GOULD, John (1804-1881). The Birds of Australia. London: Richard and John E. Taylor for the author, -1848--Supplement. London: Taylor and Francis for the author, -1869.
8 volumes (including Supplement), 2° (542 x 362mm). 2-page subscribers' list. 681 hand-coloured lithographic plates by and after John and Elizabeth Gould, Henry Constantine Richter and Edward Lear, printed by Hullmandel, Hullmandel and Walton or Walter, 2 plates double-page, one plate double-page folding. (Occasional light spotting and browning, some very light offsetting, a few plates trimmed touching image.) Vols I-VII bound in contemporary green hard-grained morocco gilt by Clyde, boards with broad gilt borders of rolls and fillets, gilt board-edges, roll-tooled gilt turn-ins, spines gilt in compartments with double raised bands, lettered in two and with imprint at the feet, others with elaborate interlaced patterns of draw-handle and other tools within triple-fillet borders, yellow-glazed endpapers, gilt edges, Supplement uniformly bound [?by Clyde, after the main work], with variant roll-tooling on turn-ins (extremities a little rubbed and bumped, minor scuffing on boards). Provenance: Charles Butler (1822-1910, bookplate on upper pastedown of vol. I, acquired before 1870 (vide infra); sale of the first portion of his library, Sotheby's, 5 April 1911, lot 481).
A FINELY-BOUND SET OF GOULD'S MAJOR ORNITHOLOGICAL WORK WITH THE SUPPLEMENT: 'A TRULY MAGNIFICENT ACHIEVEMENT' (Wood). In the mid-1830s Gould was looking for a new subject with which to continue the momentum created by his earlier works; his interest was aroused by a series of specimens from Australasia (mainly supplied by his wife's emigrant brothers), and he began publication of The Birds of Australia, and the Adjacent Islands in 1837. However, before the publication of the second part in 1838, it had become clear to Gould that the only way that a work on Australian birds would succeed would be if he were to visit Australia personally. In May 1838 both he and his wife left on what was to be a two-year journey. While Gould explored Tasmania, New South Wales and the interior, Elizabeth stayed with acquaintances on the coast and produced over 600 drawings. Writing to Prince Charles Lucien Bonaparte, Gould stated that 'The interval spent from my native shores were some of the happiest days of my life ... The results of my journey cannot, I think, but be attended with great advantage to science'. On his return Gould announced his intention to re-start the publication anew, and requested subscribers to return the two parts of the original work. The resultant work was a great success, prompting a contemporary reviewer to acclaim it thus: 'Great as is the excellence of Mr. Gould's former publications, there can be no doubt that the present work exceeds them all' (Sauer).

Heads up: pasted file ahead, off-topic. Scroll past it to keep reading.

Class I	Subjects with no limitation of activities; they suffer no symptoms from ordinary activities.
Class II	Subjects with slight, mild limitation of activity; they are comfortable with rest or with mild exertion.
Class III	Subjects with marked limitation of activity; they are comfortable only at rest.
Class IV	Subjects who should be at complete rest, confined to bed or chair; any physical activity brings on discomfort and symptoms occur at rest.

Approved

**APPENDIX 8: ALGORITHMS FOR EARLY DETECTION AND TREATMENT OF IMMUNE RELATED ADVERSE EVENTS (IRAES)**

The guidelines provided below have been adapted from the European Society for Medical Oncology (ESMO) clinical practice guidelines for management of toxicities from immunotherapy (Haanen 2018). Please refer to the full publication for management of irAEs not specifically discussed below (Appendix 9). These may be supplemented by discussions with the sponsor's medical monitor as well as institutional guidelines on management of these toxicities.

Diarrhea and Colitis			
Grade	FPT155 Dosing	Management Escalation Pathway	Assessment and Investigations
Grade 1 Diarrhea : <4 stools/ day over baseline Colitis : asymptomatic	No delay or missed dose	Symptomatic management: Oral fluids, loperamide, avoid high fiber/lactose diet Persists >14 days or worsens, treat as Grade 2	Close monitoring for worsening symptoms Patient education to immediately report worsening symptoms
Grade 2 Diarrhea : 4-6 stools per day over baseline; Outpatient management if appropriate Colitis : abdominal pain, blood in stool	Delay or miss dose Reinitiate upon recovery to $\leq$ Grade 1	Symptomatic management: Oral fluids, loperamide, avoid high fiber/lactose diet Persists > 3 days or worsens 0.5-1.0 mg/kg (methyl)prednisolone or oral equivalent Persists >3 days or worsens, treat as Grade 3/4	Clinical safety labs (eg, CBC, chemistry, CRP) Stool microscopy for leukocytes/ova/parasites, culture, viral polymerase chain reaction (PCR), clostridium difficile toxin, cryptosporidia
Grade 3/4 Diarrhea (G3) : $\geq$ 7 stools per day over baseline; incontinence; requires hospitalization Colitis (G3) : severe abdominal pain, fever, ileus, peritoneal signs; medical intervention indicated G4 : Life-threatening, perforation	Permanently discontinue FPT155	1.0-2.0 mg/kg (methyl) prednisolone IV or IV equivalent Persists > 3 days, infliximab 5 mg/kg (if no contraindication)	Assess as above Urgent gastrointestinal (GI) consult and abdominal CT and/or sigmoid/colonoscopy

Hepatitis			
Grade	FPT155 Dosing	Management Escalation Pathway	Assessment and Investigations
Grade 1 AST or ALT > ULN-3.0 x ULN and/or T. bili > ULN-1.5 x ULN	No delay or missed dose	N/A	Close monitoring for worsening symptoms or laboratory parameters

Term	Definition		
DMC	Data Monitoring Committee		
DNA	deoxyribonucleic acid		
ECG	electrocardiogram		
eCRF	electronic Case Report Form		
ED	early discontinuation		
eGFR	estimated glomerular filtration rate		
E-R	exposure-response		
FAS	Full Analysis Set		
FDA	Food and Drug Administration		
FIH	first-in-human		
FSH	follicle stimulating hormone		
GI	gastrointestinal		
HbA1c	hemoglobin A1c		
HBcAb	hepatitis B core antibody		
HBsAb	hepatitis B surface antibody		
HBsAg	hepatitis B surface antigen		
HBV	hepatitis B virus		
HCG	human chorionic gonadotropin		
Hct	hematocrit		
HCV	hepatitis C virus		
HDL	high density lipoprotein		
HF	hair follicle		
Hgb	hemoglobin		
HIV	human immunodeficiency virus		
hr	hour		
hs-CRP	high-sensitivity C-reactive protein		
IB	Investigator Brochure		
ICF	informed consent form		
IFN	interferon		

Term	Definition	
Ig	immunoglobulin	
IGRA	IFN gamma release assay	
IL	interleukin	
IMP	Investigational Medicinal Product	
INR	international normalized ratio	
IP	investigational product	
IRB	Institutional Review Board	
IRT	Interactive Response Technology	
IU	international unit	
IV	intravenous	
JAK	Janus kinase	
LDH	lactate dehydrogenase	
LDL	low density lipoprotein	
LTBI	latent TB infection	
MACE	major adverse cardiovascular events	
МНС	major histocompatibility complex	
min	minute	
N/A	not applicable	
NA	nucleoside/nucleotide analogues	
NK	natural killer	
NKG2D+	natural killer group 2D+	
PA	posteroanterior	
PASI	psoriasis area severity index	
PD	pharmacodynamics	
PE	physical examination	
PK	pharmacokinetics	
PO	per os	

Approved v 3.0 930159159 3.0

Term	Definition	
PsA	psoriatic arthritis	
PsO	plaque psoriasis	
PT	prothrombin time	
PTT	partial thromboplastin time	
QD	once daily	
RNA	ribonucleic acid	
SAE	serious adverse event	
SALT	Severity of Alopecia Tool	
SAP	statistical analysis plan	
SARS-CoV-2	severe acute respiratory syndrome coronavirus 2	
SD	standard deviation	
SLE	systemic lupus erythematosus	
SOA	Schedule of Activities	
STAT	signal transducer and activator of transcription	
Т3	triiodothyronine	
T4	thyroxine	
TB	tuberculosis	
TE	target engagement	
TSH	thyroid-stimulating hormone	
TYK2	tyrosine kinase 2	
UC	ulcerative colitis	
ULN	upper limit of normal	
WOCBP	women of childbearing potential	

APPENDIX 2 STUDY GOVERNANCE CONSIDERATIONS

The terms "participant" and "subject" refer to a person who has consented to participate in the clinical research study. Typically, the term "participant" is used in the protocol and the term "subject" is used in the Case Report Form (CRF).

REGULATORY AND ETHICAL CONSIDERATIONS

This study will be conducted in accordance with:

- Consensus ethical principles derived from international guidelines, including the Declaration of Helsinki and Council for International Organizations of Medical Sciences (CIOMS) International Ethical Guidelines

This set is from the library of the bibliophile and art collector Charles Butler, who is listed in Gould's Prospectus of Mr. Gould's Works on Ornithology, etc. With a list of the subscribers and possessors [London: ?1870] on p. 15 as the owner of all of Gould's works published to date, except A Century of Birds from the Himalaya Mountains; although Butler is not listed as a subscriber, this set was probably acquired by him at or shortly after the date of publication and bound for him by Clyde (certainly it was sold in this binding after his death as a set of 8 volumes, indicating that Clyde also bound the unsigned Supplement, which uses the same tools as the main work). Anker 174 and 179; Fine Bird Books p.101; Nissen IVB 370; Sauer 9 and 18; Whittell pp.287-288; Wood p.365; Zimmer pp.255 and 259. (8)